Coronavirus may end up being “a black swan like no other,” warns Moody’s Analytics, as deaths from the epidemic mounted to 212 in China, where it originated. And the disease’s market impact may already have begun.
The black swan reference, of course, was to a now-standard metaphor for surprise catastrophes, coined by scholar Nassim Nicholas Taleb. In the world of finance, the term is most often associated with the 2008 financial crisis, which few saw coming. Swans are white, so a black one is very rare.
“Unlike the U.S. home mortgage meltdown, no one predicted the early 2020 arrival of a potentially devastating pandemic,” wrote John Lonski, chief economist at Moody’s Capital Markets Research. “And unlike the financial crisis, public-health and economic policymakers may be limited regarding their ability to remedy or offset a 1918 (or Spanish flu) type pandemic.”
The Spanish flu sickened 500 million worldwide and killed an estimated 50 million, which was 3% of the earth’s population at the time.
The market consequences of the current contagion are already showing up in the industrial metals, of which China is a huge customer, Lonski pointed out. The prices for the likes of copper, zinc, and nickel have dropped a collective 7.1% since the virus came to public notice on Jan. 17.
Another early result of the virus scare is a rush into the perceived safety of bonds, Lonski indicated, pushing up their prices. The 10-year Treasury’s yield sank to 1.54% from a recent 1.84%, while Baa corporate bonds (the lowest level of investment grade) slid to 2.89% from 3.05%. Bond prices and yields move in opposite directions.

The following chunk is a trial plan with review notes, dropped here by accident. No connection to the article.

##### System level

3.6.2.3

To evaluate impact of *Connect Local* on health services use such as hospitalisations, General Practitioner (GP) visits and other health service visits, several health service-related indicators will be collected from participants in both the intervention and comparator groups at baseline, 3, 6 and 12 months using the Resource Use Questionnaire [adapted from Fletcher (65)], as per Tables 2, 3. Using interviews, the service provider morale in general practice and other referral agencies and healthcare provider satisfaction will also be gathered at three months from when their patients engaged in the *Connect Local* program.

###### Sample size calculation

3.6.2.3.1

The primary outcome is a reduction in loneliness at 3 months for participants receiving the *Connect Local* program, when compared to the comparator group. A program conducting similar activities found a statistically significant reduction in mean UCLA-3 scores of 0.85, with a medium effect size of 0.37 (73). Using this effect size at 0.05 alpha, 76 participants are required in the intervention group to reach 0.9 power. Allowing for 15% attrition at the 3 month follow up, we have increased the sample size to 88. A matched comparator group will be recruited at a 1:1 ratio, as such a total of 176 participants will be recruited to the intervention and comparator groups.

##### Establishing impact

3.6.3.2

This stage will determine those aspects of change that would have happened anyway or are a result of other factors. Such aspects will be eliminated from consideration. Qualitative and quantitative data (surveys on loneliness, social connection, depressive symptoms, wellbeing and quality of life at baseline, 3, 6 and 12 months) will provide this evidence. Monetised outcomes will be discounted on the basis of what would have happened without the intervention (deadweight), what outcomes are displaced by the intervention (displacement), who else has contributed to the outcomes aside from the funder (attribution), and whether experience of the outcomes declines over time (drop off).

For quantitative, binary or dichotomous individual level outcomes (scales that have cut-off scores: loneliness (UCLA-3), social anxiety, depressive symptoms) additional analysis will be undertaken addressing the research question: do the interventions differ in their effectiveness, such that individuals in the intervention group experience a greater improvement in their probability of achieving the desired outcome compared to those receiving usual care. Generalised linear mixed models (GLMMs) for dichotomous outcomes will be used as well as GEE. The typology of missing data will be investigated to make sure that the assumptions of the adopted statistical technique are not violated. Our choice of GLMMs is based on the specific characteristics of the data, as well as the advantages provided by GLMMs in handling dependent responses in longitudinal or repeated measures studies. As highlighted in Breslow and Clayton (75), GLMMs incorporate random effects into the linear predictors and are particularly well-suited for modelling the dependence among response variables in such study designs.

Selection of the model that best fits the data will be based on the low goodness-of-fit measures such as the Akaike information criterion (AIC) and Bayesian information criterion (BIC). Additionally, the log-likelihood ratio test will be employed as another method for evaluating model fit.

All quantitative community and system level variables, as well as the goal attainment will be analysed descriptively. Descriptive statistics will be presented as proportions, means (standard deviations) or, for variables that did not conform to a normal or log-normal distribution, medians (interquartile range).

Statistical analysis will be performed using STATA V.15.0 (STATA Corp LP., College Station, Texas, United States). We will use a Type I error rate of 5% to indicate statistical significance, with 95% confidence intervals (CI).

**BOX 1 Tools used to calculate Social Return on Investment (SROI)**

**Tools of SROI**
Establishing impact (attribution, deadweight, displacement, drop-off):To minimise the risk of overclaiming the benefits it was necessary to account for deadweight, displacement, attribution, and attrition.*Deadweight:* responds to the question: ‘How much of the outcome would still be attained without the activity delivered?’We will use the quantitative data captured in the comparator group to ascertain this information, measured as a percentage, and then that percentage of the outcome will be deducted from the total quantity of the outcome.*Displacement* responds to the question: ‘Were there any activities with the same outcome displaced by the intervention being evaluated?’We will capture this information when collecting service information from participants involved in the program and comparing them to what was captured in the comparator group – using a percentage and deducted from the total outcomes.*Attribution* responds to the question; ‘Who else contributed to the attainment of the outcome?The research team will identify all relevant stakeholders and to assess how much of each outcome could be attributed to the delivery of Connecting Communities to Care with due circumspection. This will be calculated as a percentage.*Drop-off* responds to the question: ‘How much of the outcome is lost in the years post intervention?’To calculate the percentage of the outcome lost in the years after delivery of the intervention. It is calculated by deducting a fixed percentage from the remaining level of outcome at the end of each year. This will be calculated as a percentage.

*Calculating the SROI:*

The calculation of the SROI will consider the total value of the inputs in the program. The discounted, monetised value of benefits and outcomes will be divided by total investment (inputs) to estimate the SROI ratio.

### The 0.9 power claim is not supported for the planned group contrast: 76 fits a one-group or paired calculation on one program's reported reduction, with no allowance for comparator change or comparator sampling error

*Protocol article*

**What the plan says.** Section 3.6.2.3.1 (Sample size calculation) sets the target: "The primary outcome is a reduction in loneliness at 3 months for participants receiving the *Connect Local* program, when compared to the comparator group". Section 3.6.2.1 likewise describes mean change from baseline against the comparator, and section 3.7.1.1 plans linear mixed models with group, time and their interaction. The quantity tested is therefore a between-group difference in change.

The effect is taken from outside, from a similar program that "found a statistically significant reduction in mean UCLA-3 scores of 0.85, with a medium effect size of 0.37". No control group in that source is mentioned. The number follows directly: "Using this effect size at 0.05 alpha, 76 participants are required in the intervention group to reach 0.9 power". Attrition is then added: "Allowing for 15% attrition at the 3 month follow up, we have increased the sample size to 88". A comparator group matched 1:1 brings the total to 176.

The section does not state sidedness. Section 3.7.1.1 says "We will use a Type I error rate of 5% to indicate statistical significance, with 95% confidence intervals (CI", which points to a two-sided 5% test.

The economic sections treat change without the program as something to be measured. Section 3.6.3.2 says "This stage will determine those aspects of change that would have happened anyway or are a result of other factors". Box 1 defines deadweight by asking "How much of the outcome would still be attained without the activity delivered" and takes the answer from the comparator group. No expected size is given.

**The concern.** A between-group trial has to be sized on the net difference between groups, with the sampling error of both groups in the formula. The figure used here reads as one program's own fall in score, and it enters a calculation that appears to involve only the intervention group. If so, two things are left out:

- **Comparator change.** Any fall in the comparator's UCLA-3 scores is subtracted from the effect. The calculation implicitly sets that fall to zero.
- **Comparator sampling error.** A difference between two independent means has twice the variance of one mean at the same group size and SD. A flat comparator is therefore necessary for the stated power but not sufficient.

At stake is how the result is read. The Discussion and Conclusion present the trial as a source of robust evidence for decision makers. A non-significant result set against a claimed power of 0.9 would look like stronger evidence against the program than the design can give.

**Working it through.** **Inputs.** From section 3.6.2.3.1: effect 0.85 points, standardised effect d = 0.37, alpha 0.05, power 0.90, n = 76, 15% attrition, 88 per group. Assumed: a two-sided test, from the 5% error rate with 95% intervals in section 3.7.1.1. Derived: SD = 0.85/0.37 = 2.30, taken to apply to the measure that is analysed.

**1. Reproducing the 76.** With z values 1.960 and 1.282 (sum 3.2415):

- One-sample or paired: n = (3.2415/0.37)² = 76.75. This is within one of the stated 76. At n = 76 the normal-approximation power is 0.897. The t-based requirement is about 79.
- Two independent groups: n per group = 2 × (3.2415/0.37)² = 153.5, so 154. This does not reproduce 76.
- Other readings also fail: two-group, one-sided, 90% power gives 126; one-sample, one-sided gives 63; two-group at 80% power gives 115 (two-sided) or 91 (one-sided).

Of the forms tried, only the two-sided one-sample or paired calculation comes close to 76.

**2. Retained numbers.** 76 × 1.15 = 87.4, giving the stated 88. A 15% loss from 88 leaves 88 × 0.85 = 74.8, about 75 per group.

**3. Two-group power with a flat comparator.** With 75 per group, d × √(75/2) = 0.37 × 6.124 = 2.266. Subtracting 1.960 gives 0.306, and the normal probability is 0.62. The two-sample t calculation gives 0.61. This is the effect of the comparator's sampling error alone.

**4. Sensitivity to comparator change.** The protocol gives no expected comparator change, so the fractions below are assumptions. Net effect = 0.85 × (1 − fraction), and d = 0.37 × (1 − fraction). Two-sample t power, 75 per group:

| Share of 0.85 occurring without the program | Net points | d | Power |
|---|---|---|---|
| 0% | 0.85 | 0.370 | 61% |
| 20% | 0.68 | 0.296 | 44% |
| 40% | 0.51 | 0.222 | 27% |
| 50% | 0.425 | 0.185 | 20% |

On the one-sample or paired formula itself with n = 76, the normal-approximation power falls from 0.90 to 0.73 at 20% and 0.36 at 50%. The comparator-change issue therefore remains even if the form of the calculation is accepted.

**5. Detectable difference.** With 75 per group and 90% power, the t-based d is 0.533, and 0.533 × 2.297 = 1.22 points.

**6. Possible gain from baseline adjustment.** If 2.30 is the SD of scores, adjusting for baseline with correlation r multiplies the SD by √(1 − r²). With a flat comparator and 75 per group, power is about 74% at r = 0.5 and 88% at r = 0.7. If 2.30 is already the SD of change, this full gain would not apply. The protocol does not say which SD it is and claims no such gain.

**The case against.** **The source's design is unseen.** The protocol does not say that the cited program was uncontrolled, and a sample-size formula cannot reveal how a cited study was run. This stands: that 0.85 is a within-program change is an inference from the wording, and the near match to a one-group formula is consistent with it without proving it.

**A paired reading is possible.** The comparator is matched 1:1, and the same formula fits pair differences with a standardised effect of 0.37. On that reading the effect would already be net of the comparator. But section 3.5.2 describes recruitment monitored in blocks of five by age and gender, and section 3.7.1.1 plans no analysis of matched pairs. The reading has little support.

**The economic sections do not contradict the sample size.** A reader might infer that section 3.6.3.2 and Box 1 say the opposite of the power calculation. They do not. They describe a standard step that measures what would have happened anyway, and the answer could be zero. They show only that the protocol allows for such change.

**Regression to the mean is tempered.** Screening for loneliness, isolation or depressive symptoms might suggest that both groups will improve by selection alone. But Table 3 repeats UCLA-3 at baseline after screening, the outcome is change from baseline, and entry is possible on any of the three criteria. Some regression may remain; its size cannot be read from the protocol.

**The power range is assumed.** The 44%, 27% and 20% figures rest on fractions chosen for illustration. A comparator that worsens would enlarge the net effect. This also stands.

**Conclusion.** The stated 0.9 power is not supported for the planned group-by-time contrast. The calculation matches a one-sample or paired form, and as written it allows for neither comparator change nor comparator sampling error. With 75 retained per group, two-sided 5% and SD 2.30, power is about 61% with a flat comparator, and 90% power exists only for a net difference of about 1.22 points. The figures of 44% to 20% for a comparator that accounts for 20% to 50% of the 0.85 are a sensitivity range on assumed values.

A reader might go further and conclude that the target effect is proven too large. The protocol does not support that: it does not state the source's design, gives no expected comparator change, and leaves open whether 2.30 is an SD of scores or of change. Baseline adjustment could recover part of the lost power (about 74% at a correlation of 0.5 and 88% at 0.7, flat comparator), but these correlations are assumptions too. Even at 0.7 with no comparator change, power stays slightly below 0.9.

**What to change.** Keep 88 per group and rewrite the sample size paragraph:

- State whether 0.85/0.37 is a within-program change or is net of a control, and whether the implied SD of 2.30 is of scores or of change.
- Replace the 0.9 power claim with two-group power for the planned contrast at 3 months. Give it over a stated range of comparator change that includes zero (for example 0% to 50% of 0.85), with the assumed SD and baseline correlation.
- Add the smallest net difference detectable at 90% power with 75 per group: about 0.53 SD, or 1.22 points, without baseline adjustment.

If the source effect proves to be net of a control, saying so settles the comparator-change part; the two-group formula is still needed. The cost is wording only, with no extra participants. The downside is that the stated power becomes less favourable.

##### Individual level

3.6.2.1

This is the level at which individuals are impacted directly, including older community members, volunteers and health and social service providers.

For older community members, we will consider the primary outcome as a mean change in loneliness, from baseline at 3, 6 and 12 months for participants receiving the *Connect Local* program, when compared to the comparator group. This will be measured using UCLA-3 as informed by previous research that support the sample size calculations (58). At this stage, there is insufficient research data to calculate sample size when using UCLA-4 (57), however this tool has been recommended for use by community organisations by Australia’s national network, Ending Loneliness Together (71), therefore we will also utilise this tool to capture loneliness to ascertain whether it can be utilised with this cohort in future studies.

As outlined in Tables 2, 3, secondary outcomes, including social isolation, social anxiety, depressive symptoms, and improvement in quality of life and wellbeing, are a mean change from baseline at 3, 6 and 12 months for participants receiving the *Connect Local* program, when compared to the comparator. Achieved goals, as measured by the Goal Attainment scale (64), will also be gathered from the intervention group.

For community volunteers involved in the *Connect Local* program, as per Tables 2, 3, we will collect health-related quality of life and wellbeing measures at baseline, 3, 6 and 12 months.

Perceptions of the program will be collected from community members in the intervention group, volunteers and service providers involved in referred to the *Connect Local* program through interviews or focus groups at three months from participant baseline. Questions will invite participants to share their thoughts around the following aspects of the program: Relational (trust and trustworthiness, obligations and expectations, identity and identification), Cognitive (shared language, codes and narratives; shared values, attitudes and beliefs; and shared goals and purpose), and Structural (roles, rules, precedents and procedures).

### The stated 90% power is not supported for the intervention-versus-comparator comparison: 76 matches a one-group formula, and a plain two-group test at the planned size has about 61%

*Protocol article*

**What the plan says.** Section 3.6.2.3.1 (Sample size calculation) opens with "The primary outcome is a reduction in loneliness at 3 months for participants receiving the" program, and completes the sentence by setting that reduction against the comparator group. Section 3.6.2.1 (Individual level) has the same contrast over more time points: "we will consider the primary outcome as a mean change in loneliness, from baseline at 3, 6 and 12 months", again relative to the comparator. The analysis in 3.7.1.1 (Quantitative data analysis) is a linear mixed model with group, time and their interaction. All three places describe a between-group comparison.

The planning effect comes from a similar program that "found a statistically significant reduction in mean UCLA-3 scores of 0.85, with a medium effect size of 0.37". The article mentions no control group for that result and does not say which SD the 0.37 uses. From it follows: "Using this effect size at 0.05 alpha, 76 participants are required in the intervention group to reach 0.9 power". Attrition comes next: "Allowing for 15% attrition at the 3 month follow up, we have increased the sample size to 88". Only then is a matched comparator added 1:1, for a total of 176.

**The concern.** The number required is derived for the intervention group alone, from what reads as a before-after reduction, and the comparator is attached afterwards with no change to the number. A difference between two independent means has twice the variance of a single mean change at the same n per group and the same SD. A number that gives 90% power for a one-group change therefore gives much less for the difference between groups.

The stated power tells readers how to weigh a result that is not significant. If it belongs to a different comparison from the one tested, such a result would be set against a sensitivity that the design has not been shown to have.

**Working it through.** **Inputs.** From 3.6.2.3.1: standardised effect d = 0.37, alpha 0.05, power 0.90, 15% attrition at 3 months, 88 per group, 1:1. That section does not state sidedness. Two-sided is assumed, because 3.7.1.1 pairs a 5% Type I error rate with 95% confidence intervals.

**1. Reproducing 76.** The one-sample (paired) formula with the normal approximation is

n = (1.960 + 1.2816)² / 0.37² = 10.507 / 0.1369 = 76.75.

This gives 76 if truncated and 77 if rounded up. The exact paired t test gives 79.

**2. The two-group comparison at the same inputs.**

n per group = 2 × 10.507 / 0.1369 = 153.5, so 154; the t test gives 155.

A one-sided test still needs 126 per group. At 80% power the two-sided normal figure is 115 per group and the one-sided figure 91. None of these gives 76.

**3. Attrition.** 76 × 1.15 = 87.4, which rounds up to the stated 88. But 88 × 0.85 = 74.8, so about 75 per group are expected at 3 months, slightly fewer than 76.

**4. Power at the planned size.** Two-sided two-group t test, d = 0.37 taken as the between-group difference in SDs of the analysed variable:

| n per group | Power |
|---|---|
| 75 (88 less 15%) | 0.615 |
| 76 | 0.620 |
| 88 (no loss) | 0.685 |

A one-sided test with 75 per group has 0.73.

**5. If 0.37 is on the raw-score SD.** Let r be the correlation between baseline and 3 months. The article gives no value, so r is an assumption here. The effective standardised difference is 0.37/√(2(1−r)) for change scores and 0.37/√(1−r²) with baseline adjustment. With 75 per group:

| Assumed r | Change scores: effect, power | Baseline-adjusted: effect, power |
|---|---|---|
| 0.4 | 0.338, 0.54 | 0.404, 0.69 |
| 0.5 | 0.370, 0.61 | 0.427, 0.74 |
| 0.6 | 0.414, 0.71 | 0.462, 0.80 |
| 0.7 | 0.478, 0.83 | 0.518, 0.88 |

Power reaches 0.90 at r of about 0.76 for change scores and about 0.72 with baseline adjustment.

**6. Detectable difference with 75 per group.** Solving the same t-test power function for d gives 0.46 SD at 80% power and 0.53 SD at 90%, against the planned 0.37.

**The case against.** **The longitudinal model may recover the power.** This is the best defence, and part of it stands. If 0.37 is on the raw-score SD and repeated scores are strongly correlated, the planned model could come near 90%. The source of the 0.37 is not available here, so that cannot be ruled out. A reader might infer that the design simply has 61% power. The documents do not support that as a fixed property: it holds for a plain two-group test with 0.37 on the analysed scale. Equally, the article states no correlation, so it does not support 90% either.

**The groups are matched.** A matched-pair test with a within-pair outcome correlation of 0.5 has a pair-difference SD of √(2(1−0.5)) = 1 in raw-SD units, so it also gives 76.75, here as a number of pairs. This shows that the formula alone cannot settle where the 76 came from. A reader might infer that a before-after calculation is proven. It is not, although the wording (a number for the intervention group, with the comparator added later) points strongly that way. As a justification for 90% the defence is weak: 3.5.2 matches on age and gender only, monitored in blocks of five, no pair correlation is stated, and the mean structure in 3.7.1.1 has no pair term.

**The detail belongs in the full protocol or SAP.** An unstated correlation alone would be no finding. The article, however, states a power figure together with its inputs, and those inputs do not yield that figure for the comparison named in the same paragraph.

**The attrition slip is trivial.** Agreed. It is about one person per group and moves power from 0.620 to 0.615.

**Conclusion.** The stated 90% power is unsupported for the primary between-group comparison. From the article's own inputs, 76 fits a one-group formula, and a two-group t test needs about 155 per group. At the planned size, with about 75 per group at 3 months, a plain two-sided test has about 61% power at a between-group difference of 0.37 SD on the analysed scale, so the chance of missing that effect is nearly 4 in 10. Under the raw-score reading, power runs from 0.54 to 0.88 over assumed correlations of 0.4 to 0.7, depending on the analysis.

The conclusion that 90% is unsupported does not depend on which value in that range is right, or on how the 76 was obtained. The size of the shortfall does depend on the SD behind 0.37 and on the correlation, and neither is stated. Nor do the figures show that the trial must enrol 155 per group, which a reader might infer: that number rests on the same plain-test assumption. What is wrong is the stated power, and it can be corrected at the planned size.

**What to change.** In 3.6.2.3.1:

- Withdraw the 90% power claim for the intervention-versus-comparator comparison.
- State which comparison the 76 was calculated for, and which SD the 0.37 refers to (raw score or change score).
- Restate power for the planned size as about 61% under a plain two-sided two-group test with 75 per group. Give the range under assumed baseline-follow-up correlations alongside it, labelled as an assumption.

High-yield bonds, on the other hand, are the lone part of the credit market that has suffered price decreases, according to Lonski. If a pandemic triggered an economic slump, the reasoning goes, defaults would rise among junk. A high-yield composite index showed that these bonds’ yields jumped to 5.79% on Monday, from 5.26% last Friday. The yield since has eased back to 5.58%.
The junk default rate currently has seen a small escalation, to 4.84% from 4.4%.
How the course of the pathogen could affect the US is unclear. A woman in Chicago, who had been diagnosed last week with the coronavirus, infected her husband, the Centers for Disease Control and Prevention said Thursday. That was the first American case of human-to-human transmission. The agency contended that the virus is not spreading widely and that the risk to the US public remains low.
Meanwhile, the World Health Organization called the coronavirus outbreak a public health emergency of international concern.
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